Last Thursday, December 10, I blogged about how, on the previous afternoon, 20-25 UW-Milwaukee students had been locked out from Chapman Hall, the university’s administration building, where they had marched from a Students for a Democratic Society (SDS) rally to deliver a list of budgetary demands to UWM Chancellor Mark Mone. Ironically or not, on Friday December 11, the Board of Regents passed a resolution “to reaffirm its commitment and support for the principles of academic freedom and freedom of expression.”
As is often the case with such resolutions, however, this one was passed mainly to specify the situations in which free speech could be suppressed, as this paragraph makes clear:
The freedom to debate and discuss the merits of competing ideas does not mean that members of the university community may say whatever they wish, wherever they wish. Consistent with longstanding practice informed by law, institutions within the System may restrict expression that violates the law, that falsely defames a specific individual, that constitutes a genuine threat or harassment, that unjustifiably invades substantial privacy or confidentiality interests, or that is otherwise directly incompatible with the functioning of the university. In addition, the institutions may reasonably regulate the time, place, and manner of expression to ensure that it does not disrupt ordinary activities. But these are narrow exceptions to the general principle of freedom of expression, and it is vitally important that these exceptions never be used in a manner that is inconsistent with each institution’s commitment to a completely free and open discussion of ideas.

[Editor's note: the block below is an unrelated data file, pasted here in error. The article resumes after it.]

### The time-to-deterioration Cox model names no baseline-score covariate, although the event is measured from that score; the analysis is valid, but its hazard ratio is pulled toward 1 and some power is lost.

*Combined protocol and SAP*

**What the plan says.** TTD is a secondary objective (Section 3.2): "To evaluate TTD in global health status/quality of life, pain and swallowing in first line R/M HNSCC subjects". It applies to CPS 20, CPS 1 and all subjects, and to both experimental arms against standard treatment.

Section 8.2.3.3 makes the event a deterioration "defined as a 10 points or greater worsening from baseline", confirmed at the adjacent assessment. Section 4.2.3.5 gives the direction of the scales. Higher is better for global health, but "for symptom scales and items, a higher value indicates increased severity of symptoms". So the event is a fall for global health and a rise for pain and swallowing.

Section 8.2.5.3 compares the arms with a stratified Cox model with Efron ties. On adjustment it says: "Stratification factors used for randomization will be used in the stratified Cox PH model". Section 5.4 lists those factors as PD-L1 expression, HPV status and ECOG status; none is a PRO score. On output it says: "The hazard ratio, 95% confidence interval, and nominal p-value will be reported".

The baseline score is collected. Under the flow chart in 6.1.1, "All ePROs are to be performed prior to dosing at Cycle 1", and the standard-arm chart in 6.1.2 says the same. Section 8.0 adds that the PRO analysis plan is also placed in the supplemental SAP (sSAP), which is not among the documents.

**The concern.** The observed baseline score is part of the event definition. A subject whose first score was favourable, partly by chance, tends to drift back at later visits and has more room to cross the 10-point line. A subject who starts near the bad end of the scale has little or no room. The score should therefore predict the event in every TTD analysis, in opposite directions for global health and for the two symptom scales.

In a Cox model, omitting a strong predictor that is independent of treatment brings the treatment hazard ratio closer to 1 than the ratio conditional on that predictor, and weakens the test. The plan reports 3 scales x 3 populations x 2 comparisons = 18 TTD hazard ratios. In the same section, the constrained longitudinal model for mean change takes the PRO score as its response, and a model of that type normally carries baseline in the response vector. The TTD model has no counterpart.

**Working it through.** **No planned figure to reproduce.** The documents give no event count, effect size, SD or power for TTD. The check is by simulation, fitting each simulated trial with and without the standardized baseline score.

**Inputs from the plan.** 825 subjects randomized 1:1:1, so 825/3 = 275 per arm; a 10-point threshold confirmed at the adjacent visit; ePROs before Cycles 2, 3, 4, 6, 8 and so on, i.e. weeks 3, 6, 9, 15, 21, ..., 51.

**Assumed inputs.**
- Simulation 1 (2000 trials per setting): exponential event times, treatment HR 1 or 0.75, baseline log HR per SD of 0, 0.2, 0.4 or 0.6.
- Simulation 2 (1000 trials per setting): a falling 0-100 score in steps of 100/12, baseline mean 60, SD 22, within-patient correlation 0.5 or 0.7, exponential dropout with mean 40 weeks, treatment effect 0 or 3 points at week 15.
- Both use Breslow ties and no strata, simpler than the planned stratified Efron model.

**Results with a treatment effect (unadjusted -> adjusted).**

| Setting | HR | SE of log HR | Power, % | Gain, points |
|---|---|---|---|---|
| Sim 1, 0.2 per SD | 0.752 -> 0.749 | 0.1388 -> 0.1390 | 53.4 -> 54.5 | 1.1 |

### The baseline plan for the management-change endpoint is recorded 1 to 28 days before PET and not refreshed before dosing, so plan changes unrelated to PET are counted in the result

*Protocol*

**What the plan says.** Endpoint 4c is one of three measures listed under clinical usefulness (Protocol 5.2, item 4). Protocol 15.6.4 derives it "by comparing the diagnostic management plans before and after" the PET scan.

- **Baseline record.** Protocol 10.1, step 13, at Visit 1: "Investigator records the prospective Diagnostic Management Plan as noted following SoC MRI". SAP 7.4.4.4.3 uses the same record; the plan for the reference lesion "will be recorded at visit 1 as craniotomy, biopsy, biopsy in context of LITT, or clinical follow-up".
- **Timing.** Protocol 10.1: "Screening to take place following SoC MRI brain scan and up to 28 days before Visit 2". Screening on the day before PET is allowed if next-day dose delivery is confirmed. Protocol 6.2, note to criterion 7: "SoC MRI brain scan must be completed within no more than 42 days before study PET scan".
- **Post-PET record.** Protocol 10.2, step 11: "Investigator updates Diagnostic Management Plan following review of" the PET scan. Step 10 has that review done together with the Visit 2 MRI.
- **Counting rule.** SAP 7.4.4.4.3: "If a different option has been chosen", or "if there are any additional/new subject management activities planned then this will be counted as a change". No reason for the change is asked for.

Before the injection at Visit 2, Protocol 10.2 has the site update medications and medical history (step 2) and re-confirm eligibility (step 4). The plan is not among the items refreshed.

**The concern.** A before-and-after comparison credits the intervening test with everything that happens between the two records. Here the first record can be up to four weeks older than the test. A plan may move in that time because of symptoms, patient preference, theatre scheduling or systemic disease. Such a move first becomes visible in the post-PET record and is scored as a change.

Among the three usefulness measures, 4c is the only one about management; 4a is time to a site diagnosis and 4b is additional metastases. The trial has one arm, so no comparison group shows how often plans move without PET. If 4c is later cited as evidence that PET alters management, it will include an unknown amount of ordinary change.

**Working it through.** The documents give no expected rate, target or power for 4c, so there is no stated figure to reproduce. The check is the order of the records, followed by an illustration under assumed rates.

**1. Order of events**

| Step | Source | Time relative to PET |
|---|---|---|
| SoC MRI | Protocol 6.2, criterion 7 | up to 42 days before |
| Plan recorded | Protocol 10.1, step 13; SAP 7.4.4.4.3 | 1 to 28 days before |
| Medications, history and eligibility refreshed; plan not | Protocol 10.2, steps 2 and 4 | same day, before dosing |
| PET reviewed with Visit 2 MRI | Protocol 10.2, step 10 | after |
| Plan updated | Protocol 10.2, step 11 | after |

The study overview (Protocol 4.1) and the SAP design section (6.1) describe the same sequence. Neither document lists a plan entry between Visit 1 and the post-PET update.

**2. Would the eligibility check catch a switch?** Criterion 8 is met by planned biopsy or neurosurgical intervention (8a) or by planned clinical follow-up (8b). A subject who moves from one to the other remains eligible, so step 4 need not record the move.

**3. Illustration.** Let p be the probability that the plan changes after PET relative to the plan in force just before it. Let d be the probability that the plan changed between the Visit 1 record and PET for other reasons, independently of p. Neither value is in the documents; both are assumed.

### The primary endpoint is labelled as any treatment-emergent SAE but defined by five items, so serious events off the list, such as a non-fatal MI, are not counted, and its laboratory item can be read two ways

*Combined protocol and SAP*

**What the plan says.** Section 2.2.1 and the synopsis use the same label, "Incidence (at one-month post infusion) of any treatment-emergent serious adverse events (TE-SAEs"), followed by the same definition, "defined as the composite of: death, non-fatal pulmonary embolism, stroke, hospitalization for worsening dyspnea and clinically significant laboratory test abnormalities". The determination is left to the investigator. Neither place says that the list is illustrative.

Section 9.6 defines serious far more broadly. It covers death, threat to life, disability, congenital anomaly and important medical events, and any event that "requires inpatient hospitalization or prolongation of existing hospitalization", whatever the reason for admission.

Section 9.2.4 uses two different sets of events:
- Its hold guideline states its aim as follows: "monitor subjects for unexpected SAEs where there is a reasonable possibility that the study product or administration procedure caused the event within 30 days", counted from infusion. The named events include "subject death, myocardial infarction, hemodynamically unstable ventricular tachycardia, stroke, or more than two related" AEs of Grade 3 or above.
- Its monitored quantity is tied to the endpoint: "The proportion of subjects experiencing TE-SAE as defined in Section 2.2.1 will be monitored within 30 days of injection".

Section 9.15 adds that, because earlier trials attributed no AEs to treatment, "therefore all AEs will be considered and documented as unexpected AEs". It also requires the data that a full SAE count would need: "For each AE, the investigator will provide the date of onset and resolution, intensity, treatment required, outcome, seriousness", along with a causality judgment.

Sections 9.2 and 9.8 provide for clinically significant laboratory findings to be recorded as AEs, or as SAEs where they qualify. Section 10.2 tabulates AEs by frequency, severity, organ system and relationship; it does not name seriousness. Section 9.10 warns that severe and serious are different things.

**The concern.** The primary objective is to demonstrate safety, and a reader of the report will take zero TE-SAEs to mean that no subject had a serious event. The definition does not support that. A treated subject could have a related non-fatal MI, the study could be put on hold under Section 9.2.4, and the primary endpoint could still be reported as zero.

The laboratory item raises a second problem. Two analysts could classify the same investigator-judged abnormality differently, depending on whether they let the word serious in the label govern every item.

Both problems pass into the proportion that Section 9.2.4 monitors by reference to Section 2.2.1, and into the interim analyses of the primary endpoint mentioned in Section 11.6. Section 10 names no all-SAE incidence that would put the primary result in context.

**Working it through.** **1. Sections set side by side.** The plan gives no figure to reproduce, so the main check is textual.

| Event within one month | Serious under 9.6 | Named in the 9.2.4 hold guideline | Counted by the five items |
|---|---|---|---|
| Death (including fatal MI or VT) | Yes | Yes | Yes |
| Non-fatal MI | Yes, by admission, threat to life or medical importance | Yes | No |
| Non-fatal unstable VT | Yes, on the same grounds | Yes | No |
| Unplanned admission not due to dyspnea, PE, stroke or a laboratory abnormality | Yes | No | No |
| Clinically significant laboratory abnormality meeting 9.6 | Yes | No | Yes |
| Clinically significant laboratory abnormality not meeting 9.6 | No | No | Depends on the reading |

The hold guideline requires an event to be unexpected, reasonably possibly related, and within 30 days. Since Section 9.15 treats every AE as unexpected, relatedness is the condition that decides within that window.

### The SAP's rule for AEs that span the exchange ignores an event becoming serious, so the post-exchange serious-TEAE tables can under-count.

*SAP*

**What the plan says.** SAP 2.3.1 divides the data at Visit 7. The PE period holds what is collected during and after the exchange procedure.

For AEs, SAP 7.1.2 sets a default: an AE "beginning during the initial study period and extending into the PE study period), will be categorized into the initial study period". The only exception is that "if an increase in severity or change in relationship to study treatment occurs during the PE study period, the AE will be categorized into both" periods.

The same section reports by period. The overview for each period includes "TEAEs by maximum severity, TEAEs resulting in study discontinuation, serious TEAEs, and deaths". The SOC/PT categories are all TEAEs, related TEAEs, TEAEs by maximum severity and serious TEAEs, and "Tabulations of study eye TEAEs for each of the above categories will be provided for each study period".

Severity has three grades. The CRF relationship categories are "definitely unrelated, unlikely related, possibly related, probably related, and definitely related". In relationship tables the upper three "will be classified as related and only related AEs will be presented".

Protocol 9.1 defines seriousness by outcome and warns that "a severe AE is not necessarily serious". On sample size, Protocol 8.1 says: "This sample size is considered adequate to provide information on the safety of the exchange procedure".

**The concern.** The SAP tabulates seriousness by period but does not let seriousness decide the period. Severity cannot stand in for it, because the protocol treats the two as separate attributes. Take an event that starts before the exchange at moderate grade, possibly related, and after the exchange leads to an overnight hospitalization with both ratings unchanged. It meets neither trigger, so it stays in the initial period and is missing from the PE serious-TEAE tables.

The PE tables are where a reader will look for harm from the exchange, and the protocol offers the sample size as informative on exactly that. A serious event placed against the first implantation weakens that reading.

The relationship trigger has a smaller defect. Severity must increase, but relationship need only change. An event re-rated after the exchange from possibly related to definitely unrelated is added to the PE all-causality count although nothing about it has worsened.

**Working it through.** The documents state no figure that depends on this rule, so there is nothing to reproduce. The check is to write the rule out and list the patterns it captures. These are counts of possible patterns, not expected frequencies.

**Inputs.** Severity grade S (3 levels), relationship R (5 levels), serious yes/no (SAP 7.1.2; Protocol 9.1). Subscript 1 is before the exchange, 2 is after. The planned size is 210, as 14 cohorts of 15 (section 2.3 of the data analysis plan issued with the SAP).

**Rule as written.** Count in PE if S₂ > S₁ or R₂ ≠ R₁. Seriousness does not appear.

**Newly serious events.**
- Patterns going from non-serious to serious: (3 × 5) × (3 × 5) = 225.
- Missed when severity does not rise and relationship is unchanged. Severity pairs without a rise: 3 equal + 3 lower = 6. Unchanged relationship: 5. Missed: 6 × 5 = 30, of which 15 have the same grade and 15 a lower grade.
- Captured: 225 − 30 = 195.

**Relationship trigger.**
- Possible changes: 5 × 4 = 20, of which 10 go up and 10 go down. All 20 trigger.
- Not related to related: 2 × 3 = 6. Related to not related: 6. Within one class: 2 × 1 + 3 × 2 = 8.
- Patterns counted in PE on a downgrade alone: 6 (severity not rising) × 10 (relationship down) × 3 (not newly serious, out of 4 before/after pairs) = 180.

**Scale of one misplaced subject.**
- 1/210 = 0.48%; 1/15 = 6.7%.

According to the UW Board of Regents, university administrations retain the right to “restrict expression” that is “directly incompatible with the functioning of the university” or that may “disrupt ordinary activities.” In the University of Wisconsin System, business as usual trumps free expression. By the logic of this resolution, locking the doors of the building that houses the offices of the Chancellor and Provost was an exemplary administrative action by UWM.
On December 17, at the final Faculty Senate meeting of the semester, UWM-AAUP President and faculty senator Rachel Buff called out Chancellor Mone about this cowardly (my word) behavior, emphasizing that he had shut out the very students he should be supporting–those who cared enough about the future of the university to want to present their views directly to its chancellor. Not unsurprisingly Buff’s challenge prompted a flurry of defensive maneuvers by members of the upper administration: Chancellor Mone was in Madison at a meeting; Vice-Chancellor Laliberte had met with the students before the rally; Provost Britz was in a budget meeting in the building; and so on.